The Foundation owns and operates the only remaining commercial cranberry bog on the island at the Milestone Bog. In addition to continuing the tradition and history of 200 years of cranberry framing on Nantucket, the Foundation is also committed to preserving the fragile wetlands, hardwood forests and open spaces surrounding the bog as part of its overall mission of protecting the island’s fragile and unique ecosystems.
The cranberry, along with the blueberry and Concord grape, is one of North America’s three native fruits that are commercially grown. Cranberries were first used by Native Americans, who discovered the wild berry’s versatility as fabric dye and healing agent and food. By mixing mashed cranberries with deer meat, they made a survival food called pemmican, or pemican. They also believed in the medicinal value of the cranberry, using the berry in poultices to draw poison from arrow wounds. Native Americans also taught early settlers, including the Pilgrims, about the properties and benefits of this unique fruit. According to folklore, cranberries were given to the Pilgrims to be served at the first thanksgiving meal in 1620.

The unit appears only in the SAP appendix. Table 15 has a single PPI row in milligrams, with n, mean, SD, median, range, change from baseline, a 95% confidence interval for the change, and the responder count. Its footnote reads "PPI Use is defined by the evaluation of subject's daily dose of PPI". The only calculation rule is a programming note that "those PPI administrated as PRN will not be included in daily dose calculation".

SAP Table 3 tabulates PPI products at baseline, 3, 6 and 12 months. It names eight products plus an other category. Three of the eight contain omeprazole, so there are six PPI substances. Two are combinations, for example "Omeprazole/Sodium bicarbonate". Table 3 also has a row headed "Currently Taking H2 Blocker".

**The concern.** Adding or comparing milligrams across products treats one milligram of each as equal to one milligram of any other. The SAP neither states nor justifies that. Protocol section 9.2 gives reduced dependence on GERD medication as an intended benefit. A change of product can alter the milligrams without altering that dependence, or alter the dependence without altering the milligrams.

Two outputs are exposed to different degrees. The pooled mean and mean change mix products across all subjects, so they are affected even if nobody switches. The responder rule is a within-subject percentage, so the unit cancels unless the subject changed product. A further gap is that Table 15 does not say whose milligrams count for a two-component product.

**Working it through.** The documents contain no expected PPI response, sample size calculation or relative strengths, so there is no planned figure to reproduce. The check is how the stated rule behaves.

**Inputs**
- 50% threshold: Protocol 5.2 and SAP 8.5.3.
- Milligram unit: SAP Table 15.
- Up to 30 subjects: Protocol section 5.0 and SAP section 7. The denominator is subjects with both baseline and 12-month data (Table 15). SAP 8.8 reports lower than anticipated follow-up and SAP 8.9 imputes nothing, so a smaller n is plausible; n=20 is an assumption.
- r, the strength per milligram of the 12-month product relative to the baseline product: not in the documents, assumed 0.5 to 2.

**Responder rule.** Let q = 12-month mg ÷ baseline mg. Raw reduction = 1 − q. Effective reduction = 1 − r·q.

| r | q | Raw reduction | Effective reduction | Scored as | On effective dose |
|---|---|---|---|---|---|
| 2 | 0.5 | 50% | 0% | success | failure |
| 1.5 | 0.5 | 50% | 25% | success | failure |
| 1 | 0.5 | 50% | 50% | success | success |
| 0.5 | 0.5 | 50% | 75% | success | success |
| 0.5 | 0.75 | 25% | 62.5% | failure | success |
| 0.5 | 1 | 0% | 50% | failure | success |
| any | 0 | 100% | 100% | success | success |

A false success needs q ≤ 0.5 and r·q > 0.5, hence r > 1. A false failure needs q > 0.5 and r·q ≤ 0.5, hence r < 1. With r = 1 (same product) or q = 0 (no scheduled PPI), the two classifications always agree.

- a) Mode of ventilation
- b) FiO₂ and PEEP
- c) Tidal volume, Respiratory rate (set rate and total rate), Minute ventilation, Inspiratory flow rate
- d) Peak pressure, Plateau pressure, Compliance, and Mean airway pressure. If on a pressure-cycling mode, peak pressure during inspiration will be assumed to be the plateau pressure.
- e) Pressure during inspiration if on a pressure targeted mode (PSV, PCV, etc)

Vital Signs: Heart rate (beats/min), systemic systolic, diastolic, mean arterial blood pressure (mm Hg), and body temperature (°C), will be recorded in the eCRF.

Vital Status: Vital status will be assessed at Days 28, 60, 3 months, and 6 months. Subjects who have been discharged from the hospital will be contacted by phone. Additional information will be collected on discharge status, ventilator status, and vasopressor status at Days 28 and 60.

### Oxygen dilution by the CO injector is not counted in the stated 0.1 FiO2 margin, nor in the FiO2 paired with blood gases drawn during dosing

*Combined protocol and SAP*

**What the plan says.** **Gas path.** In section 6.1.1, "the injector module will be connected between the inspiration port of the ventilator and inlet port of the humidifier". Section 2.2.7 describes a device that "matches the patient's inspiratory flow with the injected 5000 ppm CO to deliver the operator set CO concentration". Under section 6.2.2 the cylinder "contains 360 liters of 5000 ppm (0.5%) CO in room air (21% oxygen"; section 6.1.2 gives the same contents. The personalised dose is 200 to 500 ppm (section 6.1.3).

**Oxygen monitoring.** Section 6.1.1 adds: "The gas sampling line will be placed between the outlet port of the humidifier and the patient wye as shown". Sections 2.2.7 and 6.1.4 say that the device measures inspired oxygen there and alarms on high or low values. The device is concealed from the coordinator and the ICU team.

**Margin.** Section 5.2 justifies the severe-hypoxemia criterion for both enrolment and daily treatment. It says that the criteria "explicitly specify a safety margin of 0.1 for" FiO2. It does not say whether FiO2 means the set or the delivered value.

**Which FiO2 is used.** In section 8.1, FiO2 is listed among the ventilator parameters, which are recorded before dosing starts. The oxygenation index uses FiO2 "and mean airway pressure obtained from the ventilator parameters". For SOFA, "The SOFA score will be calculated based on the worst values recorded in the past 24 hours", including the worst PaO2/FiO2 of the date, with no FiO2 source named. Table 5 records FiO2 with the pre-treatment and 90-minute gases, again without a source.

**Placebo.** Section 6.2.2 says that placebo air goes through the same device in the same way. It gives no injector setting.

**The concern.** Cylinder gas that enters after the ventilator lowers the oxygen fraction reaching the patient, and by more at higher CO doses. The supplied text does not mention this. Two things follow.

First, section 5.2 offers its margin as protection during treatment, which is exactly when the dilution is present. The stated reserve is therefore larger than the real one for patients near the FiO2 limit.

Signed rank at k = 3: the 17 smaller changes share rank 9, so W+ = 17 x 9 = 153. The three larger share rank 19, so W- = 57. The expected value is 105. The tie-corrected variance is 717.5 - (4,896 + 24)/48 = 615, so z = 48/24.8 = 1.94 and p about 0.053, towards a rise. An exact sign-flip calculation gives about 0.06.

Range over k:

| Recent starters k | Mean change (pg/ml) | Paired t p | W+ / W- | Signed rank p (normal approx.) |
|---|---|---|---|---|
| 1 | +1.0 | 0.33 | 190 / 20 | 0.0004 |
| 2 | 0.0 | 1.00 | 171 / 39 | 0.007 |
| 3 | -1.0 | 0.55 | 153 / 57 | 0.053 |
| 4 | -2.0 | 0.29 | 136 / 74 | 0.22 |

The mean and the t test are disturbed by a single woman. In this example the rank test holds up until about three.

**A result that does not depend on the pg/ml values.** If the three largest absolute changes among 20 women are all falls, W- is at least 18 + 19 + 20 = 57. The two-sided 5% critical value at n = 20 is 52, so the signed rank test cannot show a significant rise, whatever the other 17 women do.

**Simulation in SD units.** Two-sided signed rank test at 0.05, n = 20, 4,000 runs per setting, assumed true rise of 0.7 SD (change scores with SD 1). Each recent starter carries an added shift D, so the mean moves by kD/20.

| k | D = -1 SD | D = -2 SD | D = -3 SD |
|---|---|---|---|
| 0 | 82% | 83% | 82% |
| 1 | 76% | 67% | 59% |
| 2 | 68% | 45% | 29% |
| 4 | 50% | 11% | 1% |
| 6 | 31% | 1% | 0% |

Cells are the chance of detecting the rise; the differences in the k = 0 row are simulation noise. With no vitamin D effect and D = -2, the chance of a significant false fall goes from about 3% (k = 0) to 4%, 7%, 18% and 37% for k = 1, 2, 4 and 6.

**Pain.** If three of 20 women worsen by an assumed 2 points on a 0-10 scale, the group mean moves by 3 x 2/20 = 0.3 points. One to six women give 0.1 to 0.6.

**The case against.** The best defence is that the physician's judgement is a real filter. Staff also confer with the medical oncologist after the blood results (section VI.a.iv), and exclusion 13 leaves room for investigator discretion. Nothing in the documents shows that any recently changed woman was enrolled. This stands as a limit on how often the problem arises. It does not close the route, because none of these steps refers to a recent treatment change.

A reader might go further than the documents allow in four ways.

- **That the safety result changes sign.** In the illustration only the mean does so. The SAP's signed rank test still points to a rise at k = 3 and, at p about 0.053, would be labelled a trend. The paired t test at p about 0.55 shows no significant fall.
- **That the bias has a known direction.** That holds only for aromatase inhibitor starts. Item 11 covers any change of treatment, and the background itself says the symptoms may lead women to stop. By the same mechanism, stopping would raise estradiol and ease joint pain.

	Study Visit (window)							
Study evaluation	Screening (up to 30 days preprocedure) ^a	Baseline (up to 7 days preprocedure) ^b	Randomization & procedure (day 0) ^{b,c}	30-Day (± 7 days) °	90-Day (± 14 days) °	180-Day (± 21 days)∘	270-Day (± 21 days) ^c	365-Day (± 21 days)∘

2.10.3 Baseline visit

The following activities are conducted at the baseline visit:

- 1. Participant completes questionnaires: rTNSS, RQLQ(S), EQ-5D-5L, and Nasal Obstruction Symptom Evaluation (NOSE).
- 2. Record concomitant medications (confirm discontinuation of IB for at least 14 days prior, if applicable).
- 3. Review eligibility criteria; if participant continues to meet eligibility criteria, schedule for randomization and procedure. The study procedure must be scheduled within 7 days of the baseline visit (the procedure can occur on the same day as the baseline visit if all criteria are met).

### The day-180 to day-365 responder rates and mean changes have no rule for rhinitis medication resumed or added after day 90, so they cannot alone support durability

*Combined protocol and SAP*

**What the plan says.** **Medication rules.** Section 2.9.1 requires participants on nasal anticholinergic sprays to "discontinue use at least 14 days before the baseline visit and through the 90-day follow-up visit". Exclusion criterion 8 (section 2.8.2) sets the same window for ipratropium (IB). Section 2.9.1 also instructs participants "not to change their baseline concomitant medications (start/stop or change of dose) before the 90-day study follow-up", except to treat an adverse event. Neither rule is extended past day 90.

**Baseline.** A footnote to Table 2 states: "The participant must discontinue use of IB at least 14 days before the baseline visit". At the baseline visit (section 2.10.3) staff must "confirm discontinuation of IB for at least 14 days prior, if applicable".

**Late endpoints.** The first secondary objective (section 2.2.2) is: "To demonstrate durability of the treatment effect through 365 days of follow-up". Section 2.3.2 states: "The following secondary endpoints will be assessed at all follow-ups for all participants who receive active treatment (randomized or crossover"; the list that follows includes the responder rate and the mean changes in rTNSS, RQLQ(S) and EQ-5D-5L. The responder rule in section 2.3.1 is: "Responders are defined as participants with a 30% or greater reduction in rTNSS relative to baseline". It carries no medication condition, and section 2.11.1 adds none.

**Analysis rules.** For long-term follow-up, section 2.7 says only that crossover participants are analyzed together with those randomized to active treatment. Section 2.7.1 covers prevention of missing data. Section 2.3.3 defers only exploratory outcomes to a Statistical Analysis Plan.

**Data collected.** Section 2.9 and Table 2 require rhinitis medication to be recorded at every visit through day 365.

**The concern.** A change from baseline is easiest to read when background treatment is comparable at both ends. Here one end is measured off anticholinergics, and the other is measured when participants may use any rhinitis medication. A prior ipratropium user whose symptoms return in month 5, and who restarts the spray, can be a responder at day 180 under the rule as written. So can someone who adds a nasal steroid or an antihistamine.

Cultivation of the cranberry began around 1816, shortly after Captain Henry Hall, of Dennis, Massachusetts, noticed that the wild cranberries in his bogs grew better when sand blew over them. Hall began transplanting his cranberry vines, fencing them in, and spreading sand on them himself. When others heard of Hall’s technique, it was quickly copied and commercial cranberry farming in the US was born. Legend has it that Captain Hall also discovered the “bouncing’ method of sorting good berries from bad when he reportedly noticed that good berries bounced when dropped down a flight of stairs and good berries did not. The discovery that cranberries has a small pocket of air inside of them also helped in revolutionizing the “wet” process of harvesting that relies on the berries to float to the surface of a flooded bog (see our section on harvesting).
Cranberries have been grown on Nantucket since 1857 and were an important part of the Island’s economy until just prior to World War II. The Nantucket Conservation Foundation’s stewardship of the Island’s only remaining commercial cranberry bog began in 1968, when Roy Larsen, Walter Beinecke, Jr., and Arthur Dean joined forces to purchase the assets of what was then known as Nantucket Cranberries and incorporated the Milestone Road Cranberry Bog’s total of nearly 1,000 acres into the holdings of the Foundation. In 1980 the Foundation decided to retain ownership of the land but lease the cranberry operations out to Northland Cranberries. The bogs were ably tended by Northland but the economics of renting the land, growing the fruit and shipping off-island proved to be too much for the Wisconsin based company and in 1992 the Foundation went back to running the cranberry farming. Today, the Nantucket Conservation Foundation manages the vast and complex operations of the cranberry bog.